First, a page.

Sarah Jessica Parker, target of Instagram swipes from fellow Sex And The City star Kim Cattrall. Photograph: Reuters

Of course, the downside to being able to reach one’s public immediately is that the public can reach back. Stars from Stephen Fry to Nicki Minaj have publicly left social media sites after the audience proved a little less admiring than they hoped. “Stan”- or obsessive fan- culture has blossomed. Sometimes this has been to the celebrity’s benefit: Lady Gaga’s fan squad, the Little Monsters, amped up her Oscar campaign for A Star Is Born. But if stans feel they have been let down by the object of their preoccupation, they will viciously bully the( usually female) star, as Katy Perry and Demi Lovato have experienced. As a outcome, many celebrities have turned off the comments on their accounts, so we can hear them but they can’t hear us. So much for getting closer.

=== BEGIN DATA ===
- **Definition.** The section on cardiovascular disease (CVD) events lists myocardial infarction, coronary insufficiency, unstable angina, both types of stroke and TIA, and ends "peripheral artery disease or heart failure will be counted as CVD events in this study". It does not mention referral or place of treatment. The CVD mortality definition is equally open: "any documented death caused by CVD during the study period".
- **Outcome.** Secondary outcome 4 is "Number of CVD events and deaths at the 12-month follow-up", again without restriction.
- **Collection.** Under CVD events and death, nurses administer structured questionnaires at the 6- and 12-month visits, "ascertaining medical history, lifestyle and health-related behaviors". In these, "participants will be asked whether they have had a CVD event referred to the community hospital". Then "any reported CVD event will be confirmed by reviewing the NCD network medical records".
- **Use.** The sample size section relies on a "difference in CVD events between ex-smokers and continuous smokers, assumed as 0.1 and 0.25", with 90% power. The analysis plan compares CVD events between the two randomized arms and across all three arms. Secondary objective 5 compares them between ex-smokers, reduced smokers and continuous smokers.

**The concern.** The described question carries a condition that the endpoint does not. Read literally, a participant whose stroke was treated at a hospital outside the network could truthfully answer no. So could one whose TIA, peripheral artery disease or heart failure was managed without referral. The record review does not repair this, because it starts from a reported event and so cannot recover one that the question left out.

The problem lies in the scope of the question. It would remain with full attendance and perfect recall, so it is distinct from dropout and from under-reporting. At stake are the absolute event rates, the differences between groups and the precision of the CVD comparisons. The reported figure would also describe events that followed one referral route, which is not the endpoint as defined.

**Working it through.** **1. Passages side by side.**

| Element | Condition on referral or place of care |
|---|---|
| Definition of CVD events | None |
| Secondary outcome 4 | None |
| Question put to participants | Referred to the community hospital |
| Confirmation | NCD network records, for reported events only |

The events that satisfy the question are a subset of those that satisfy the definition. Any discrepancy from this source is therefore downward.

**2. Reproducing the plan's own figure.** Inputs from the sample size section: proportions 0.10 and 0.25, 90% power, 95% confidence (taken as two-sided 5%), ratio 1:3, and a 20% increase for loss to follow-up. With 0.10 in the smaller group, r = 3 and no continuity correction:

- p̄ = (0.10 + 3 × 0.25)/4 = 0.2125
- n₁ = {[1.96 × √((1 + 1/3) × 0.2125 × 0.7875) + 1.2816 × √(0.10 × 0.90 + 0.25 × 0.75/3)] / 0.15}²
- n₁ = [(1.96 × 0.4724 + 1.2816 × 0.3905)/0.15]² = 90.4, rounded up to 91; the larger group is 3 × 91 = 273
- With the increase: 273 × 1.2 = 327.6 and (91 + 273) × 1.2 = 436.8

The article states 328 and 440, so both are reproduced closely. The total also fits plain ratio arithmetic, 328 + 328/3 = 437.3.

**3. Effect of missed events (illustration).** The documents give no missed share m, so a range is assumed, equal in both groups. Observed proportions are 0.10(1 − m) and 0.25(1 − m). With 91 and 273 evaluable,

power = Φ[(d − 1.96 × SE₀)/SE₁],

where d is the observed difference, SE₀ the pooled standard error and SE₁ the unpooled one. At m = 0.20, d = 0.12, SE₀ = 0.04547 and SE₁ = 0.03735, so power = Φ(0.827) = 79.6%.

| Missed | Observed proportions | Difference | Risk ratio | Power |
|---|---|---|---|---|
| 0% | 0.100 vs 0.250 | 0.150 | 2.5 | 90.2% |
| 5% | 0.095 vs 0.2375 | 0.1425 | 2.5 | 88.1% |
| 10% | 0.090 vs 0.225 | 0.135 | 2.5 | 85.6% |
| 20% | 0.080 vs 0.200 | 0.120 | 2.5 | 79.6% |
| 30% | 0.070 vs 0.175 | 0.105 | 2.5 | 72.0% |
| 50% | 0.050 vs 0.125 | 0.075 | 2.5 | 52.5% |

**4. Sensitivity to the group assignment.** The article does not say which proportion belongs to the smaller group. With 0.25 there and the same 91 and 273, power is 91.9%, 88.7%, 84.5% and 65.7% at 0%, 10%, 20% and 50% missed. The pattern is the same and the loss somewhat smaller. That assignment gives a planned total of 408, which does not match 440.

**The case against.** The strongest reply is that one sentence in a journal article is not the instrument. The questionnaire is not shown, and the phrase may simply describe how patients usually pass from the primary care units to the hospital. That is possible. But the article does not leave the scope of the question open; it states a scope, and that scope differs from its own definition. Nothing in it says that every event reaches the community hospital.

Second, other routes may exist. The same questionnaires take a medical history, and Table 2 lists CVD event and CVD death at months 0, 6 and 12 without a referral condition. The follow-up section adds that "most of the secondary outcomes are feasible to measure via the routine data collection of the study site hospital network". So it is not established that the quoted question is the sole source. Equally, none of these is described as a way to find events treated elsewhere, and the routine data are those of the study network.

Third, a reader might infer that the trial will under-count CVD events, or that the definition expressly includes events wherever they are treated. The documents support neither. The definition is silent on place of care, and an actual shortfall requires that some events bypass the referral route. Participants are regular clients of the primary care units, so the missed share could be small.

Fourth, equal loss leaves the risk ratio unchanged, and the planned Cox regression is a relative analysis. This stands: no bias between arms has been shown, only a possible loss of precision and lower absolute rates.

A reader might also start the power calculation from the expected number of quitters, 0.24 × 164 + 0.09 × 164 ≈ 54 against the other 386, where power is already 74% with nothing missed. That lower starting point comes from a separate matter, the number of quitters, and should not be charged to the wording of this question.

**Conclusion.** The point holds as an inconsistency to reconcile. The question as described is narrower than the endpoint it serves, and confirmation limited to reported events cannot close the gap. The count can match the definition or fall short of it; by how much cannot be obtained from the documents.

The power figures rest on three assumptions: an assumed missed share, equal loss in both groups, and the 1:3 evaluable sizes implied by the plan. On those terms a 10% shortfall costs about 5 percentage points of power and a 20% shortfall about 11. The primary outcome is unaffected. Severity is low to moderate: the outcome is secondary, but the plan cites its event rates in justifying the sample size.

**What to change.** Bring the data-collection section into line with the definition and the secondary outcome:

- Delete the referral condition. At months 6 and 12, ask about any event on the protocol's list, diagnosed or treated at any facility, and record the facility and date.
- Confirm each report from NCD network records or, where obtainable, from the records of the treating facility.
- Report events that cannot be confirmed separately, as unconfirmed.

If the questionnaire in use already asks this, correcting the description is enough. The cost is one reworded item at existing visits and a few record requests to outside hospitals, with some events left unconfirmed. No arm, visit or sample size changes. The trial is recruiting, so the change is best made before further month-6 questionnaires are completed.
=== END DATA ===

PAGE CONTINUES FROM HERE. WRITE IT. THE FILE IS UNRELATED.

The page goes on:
And yet, for all the fascination social media currently exerts, the celebrity narratives that will have the most enduring impact did not start there. There had been rumors about Harvey Weinstein for years, but he was ultimately undone by good old-fashioned investigative reporting, by Jodi Kantor and Megan Twohey at the New York Times, and Ronan Farrow at the New Yorker. Michael Jackson, R Kelly, Woody Allen, Max Clifford, Kevin Spacey and Bryan Singer became pariahs( in Jackson’s case, posthumously) when their accusers spoke to journalists. Caitlyn Jenner introduced herself to the world , not on social media, but on the covering of Vanity Fair. When Prince Harry and the Duchess of Sussex, the artist formerly known as Meghan Markle, spoke out against the “campaigns” against her, they directed their rage towards the print media( and the Mail on Sunday in particular ). Ironically, this could be seen as instead reassuring to the newspaper industry: sure, our sales are falling, but for a certain kind of celebrity, publish is still what matters.